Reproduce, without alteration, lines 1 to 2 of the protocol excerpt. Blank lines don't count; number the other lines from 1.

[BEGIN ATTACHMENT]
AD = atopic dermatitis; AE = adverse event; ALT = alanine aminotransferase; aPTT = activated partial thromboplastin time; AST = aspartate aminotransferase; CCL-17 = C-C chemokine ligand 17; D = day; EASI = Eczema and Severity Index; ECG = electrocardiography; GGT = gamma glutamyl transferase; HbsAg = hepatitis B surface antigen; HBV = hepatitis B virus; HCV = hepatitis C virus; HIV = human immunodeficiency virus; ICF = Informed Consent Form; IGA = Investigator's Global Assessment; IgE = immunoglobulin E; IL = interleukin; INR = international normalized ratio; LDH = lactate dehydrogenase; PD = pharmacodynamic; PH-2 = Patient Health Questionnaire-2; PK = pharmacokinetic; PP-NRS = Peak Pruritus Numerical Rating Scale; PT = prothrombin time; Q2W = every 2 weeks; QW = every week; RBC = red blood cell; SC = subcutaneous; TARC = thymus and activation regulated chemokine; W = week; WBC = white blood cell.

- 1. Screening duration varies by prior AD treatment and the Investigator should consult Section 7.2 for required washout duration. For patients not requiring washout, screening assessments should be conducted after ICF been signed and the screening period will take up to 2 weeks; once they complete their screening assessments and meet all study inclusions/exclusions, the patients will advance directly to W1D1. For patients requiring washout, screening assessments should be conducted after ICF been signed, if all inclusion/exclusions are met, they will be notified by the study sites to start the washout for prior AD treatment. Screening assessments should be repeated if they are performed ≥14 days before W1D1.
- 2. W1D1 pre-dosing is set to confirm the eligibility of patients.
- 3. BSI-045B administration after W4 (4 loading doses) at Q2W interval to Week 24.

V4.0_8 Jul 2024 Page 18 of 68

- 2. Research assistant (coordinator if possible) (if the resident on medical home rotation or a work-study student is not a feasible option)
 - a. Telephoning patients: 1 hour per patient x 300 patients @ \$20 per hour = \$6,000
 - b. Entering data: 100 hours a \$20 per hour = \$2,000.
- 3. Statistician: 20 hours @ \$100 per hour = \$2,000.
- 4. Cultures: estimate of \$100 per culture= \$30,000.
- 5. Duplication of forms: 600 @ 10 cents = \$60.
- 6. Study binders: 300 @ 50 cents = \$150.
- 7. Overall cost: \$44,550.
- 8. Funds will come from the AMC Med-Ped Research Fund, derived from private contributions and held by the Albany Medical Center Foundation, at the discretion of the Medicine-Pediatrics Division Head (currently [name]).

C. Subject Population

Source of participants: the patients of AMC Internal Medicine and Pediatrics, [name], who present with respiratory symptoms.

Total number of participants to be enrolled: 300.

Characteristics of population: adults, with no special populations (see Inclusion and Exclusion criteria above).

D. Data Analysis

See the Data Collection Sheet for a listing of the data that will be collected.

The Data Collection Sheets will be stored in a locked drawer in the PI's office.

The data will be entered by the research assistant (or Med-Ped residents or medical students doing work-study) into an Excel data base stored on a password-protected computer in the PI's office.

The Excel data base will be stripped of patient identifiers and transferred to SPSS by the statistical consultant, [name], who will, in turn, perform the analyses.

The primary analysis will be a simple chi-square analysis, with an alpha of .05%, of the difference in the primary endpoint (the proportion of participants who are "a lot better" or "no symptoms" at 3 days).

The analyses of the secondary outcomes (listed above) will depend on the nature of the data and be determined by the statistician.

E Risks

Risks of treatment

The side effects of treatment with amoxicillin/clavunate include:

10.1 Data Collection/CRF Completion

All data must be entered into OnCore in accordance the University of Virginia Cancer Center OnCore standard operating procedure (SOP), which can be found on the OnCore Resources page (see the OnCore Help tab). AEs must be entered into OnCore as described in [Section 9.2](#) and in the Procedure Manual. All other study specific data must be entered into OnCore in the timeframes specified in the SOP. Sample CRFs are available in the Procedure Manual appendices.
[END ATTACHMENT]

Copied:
AD = atopic dermatitis; AE = adverse event; ALT = alanine aminotransferase; aPTT = activated partial thromboplastin time; AST = aspartate aminotransferase; CCL-17 = C-C chemokine ligand 17; D = day; EASI = Eczema and Severity Index; ECG = electrocardiography; GGT = gamma glutamyl transferase; HbsAg = hepatitis B surface antigen; HBV = hepatitis B virus; HCV = hepatitis C virus; HIV = human immunodeficiency virus; ICF = Informed Consent Form; IGA = Investigator's Global Assessment; IgE = immunoglobulin E; IL = interleukin; INR = international normalized ratio; LDH = lactate dehydrogenase; PD = pharmacodynamic; PH-2 = Patient Health Questionnaire-2; PK = pharmacokinetic; PP-NRS = Peak Pruritus Numerical Rating Scale; PT = prothrombin time; Q2W = every 2 weeks; QW = every week; RBC = red blood cell; SC = subcutaneous; TARC = thymus and activation regulated chemokine; W = week; WBC = white blood cell.

- 1. Screening duration varies by prior AD treatment and the Investigator should consult Section 7.2 for required washout duration. For patients not requiring washout, screening assessments should be conducted after ICF been signed and the screening period will take up to 2 weeks; once they complete their screening assessments and meet all study inclusions/exclusions, the patients will advance directly to W1D1. For patients requiring washout, screening assessments should be conducted after ICF been signed, if all inclusion/exclusions are met, they will be notified by the study sites to start the washout for prior AD treatment. Screening assessments should be repeated if they are performed ≥14 days before W1D1.